"A hell of a gift, an opportunity." "Magnanimous." "One of the greatest advantages I ever experienced." These are the voices of World War II veterans, lavishing praise on their beloved G.I. Bill. Transcending boundaries of class and race, the Bill enabled a sizable portion of the hallowed "greatest generation" to gain vocational training or to attend college or graduate school at government expense. Its beneficiaries had grown up during the Depression, living in tenements andcold-water flats, on farms and in small towns across the nation, most of them expecting that they would one day work in the same kinds of jobs as their fathers. Then the G.I. Bill came along, and changed everything. They experienced its provisions as inclusive, fair, and tremendously effective inproviding the deeply held American value of social opportunity, the chance to improve one's circumstances. They become chefs and custom builders, teachers and electricians, engineers and college professors.But the G.I. Bill fueled not only the development of the middle class: it also revitalized American democracy. Americans who came of age during World War II joined fraternal groups and neighborhood and community organizations and took part in politics at rates that made the postwar era the twentieth century's civic "golden age." Drawing on extensive interviews and surveys with hundreds of members of the "greatest generation," Suzanne Mettler finds that by treating veterans as first-classcitizens and in granting advanced education, the Bill inspired them to become the active participants thanks to whom memberships in civic organizations soared and levels of political activity peaked.Mettler probes how this landmark law produced such a civic renaissance. Most fundamentally, she discovers, it communicated to veterans that government was for and about people like them, and they responded in turn. In our current age of rising inequality and declining civic engagement, Soldiers to Citizens offers critical lessons about how public programs can make a difference.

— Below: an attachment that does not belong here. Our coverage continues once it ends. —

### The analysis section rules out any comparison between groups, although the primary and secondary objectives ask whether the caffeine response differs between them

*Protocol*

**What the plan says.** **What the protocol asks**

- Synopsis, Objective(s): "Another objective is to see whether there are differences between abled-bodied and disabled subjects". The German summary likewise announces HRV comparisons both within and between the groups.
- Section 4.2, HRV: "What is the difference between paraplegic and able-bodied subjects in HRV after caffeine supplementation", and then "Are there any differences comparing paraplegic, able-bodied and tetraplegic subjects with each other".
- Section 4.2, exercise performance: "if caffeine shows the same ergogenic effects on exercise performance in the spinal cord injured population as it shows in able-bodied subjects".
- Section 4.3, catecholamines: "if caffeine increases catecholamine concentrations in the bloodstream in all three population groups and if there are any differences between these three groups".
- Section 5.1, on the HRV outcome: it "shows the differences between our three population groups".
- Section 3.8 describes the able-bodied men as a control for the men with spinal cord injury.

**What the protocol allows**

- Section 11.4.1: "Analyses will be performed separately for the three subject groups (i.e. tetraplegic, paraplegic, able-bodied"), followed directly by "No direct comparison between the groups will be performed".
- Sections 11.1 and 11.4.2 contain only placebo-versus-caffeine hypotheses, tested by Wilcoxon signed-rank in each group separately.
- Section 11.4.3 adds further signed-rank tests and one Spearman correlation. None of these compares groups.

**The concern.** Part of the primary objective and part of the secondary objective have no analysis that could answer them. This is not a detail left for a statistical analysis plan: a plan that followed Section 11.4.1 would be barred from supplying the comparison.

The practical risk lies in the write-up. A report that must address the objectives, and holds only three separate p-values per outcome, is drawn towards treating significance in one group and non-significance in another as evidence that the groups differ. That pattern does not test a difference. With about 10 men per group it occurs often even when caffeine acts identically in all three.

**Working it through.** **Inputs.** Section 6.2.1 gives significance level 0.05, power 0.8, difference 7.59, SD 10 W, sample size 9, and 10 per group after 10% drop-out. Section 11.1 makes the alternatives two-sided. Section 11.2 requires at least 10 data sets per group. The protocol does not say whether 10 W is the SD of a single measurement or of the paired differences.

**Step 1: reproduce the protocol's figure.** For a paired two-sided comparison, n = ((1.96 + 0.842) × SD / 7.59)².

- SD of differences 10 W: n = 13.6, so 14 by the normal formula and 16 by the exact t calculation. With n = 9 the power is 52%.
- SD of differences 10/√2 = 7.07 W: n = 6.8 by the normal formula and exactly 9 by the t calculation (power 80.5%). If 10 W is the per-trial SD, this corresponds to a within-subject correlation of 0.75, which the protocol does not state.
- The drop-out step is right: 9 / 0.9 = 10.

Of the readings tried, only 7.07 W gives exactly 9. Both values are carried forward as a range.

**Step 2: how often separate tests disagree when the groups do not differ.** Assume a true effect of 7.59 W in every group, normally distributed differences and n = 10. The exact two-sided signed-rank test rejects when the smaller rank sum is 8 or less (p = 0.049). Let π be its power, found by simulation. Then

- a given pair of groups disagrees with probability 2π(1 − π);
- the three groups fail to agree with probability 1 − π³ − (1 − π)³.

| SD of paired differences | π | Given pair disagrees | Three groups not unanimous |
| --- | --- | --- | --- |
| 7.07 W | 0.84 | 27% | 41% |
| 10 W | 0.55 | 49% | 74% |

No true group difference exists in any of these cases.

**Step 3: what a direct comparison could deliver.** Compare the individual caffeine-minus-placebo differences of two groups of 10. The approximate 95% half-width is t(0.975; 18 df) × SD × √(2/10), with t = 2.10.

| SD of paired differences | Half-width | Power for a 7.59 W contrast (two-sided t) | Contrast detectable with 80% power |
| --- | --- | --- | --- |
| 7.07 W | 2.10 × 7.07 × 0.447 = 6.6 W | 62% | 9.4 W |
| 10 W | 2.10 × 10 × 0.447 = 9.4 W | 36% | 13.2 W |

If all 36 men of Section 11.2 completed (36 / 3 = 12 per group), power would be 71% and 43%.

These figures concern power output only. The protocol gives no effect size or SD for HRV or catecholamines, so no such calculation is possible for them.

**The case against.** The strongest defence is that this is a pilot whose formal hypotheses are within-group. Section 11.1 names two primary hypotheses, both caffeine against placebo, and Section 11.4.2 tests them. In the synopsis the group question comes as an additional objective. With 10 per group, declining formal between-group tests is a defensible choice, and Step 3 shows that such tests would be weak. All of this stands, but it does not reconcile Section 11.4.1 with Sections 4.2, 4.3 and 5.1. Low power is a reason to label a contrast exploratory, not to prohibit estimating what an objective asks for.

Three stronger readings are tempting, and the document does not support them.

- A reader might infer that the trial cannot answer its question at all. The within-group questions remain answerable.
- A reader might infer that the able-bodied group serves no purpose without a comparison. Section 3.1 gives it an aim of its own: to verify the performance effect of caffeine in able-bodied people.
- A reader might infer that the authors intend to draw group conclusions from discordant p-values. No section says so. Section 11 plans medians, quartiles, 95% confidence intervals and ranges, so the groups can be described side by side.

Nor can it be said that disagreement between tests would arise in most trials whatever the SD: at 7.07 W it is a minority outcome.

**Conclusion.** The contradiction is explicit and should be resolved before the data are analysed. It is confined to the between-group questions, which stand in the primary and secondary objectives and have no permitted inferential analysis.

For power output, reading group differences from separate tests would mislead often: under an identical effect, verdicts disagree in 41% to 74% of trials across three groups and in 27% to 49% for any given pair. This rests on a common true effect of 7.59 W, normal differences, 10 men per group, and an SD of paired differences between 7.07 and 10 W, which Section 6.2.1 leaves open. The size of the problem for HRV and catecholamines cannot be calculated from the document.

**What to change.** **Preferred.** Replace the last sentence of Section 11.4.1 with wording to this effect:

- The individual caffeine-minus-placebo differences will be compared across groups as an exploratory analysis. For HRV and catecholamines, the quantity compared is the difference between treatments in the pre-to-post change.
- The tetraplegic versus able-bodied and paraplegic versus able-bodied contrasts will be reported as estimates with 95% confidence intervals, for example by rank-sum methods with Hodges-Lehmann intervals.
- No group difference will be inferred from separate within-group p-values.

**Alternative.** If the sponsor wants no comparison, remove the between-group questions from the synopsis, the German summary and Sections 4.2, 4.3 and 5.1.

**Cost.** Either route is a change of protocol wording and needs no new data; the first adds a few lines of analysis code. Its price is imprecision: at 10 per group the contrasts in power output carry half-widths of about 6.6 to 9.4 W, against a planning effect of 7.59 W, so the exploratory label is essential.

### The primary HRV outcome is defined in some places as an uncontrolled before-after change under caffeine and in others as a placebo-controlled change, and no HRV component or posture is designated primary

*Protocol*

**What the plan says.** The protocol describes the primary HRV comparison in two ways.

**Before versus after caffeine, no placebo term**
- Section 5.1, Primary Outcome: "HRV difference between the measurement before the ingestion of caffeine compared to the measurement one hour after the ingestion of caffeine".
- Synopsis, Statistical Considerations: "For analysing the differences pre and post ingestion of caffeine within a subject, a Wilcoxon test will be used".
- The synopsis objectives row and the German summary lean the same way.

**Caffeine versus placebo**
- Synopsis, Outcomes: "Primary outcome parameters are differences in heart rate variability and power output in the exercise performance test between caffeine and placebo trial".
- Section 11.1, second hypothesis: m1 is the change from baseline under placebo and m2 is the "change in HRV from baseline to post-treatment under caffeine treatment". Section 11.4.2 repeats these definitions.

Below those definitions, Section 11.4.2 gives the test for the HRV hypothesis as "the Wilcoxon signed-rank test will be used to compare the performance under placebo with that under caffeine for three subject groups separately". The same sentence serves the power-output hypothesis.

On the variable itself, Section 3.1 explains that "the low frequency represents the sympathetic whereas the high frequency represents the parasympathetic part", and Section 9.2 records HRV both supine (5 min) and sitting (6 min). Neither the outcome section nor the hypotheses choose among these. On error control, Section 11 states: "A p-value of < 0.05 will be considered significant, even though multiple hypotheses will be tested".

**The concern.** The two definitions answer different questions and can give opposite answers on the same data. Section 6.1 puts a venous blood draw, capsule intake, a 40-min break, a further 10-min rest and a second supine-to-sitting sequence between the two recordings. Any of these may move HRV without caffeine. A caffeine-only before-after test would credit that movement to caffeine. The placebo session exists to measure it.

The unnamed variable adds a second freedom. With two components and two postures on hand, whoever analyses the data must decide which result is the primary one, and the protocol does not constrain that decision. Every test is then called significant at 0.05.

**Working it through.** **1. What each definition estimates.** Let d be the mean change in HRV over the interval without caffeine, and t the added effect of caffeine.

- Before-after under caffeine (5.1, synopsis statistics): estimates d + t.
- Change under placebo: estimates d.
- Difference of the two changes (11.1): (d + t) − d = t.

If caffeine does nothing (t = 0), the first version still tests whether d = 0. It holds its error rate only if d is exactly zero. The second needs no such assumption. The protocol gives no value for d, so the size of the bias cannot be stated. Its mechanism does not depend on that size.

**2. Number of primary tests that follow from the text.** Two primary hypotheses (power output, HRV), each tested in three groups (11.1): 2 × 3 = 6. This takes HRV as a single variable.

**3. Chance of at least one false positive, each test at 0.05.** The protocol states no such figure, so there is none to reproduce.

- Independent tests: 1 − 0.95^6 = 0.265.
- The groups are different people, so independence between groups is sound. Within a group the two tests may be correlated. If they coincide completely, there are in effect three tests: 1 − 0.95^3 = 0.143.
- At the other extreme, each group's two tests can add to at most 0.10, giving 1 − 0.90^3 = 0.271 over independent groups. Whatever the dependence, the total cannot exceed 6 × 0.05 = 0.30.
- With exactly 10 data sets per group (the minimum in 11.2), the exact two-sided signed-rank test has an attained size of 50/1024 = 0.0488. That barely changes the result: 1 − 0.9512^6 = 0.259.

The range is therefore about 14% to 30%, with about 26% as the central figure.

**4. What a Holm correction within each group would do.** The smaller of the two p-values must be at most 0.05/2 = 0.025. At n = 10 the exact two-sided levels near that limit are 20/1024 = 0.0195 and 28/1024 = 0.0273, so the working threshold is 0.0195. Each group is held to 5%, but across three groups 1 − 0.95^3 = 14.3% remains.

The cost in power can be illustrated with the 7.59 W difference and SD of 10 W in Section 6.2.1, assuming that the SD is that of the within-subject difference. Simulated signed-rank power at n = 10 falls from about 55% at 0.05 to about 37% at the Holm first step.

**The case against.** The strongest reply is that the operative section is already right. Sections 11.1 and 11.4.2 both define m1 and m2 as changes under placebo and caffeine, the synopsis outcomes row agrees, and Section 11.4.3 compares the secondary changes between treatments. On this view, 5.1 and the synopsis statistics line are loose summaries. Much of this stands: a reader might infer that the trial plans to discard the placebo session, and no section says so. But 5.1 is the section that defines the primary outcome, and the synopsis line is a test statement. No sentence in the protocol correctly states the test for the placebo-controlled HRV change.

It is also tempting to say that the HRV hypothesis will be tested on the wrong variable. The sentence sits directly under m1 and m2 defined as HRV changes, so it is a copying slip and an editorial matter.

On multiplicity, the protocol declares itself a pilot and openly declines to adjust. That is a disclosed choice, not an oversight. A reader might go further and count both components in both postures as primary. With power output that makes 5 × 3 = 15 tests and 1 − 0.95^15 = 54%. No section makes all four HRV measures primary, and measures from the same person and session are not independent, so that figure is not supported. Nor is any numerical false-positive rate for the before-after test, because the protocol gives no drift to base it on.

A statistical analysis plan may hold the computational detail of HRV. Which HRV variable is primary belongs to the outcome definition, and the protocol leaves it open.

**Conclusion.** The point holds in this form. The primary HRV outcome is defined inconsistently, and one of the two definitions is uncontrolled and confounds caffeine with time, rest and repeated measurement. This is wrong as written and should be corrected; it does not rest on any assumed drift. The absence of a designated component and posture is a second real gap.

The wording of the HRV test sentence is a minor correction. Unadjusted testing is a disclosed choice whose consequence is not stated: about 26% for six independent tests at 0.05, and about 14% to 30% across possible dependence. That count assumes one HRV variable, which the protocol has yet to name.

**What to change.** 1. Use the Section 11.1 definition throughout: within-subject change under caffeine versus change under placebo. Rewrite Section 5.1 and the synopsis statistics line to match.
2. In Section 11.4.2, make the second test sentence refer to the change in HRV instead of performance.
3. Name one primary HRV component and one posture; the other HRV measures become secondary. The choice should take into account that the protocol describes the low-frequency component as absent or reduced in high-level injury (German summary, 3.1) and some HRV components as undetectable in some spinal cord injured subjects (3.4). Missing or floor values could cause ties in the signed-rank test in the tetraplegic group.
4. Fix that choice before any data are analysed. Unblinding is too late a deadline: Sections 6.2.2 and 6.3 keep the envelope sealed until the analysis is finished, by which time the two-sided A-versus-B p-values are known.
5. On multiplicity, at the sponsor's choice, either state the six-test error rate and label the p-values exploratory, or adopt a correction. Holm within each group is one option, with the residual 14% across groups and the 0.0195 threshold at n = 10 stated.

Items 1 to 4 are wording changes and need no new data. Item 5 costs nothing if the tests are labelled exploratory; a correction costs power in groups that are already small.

Main Description